Recruitment warning: former M&S chairman and now City minister Paul Myners

The furore over bonus payments to bankers is expected to reach fever pitch in the coming weeks as major investment banks announce their bonus payouts which analysts estimate could total €60bn. Although little detail on individual payments is expected, the City will be full of anecdotal figures of some of the staggering bonuses paid to top performers.

The announcement in mid-December by the UK government that there would be a 50% windfall tax on bonuses above £25,000 is now expected to have little impact.

Alastair Darling's attempt to recoup some of the cost to the UK taxpayer of the global financial crisis was met with anger from within the Square Mile as senior executives said it would result in many bankers relocating to other financial centres, thus weakening London's position as one of the leading international financial centres.

Irish banks Allied Irish Bank (AIB) and Bank of Ireland (BOI) both have operations in the UK which would be subjected to the new tax. Just a week ago, a member of AIB senior management was in London briefing staff on the bank's performance.

According to one senior staffer at the briefing, the new tax is not a concern as the Irish executive confirmed that no discretionary bonuses will be paid for 2009. However, it is understood that some contractual bonuses may well have to be.

AIB has only recently paid its 2008 bonuses. It made the payments towards the end of 2009 as staff in the US threatened to sue when the bank decided not to pay already announced bonuses. A spokeswoman for BOI said it does not intend to pay discretionary bonuses to any UK staff. However, staff at some of its better performing divisions are rumoured to be receiving previously contracted bonuses.

Early in the new year it became clear that many banks planned to bear the cost of the tax rather than passing it on to staff. Deutsche Bank was one of the first to announce that it would spread the cost of the tax on bank bonuses among its entire global staff. Chief executive Josef Ackermann said it would be unfair to treat UK bankers differently to the rest of its staff.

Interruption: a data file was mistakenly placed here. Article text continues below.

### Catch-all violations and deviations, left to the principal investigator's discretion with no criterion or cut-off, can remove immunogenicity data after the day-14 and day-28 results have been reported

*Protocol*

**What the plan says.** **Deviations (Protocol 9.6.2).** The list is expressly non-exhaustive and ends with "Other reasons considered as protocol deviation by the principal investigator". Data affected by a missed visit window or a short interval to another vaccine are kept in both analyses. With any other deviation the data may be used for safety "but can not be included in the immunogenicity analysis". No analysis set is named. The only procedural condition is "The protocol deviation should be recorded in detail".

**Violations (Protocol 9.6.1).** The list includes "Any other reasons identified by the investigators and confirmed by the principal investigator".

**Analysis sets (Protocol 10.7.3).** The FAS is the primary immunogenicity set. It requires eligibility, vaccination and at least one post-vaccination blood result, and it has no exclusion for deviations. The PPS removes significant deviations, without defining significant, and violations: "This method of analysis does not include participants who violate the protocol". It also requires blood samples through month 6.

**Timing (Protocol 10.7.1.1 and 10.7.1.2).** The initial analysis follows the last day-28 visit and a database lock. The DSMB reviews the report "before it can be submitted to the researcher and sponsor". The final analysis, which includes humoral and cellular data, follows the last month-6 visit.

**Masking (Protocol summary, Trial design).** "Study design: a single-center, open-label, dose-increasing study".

International recruitment consultants Tiglon Partners compiled a report on the major international investment bank's expected compensation and bonus packages for 2009/10. It said that there are "signs of a strong shift to more of a multi-year payout model". It expects most investment banks will cap cash compensation this year and top executives will find that their cash payments may drop as "stock options increasingly become the main component of year-end packages for top executives, with substantial deferral and clawbacks in place".

According to the report, Barclays is expected to defer 75%-80% of this year's bonus and the deferral period is rumoured to be up to five years.

Government-controlled Royal Bank of Scotland (RBS), which owns Ulster Bank, is expected to pay its staff a bonus, 50% of which will be convertible into cash in June 2010 with a further 25% available in 2011 and the remainder one year later.

The challenge for banks is to find a balance as it is difficult to keep talented staff if they feel undervalued. Speaking last week at a parliamentary hearing, RBS chief executive Stephen Hester said that institutional shareholders had raised concerns about the ability of banks to keep and motivate good people without over paying people.

And City minister Paul Myners backed up this view when he said that banks needed to ensure they can recruit and motivate people otherwise they will be left behind by competitors. He added that RBS could not be expected to redefine the banking industry alone.

In 2009, profits in the City rocketed as the equity and debt markets rebounded. As a result the major investment banks will be able to show that the ratio of total compensation to net revenue will fall significantly from this time last year. This is due to the huge revenue recovery. The 2009 bonus payment will go ahead at the same time as many governments are trying to deal with recouping the cost of the bank bailout by reducing spending and cutting services.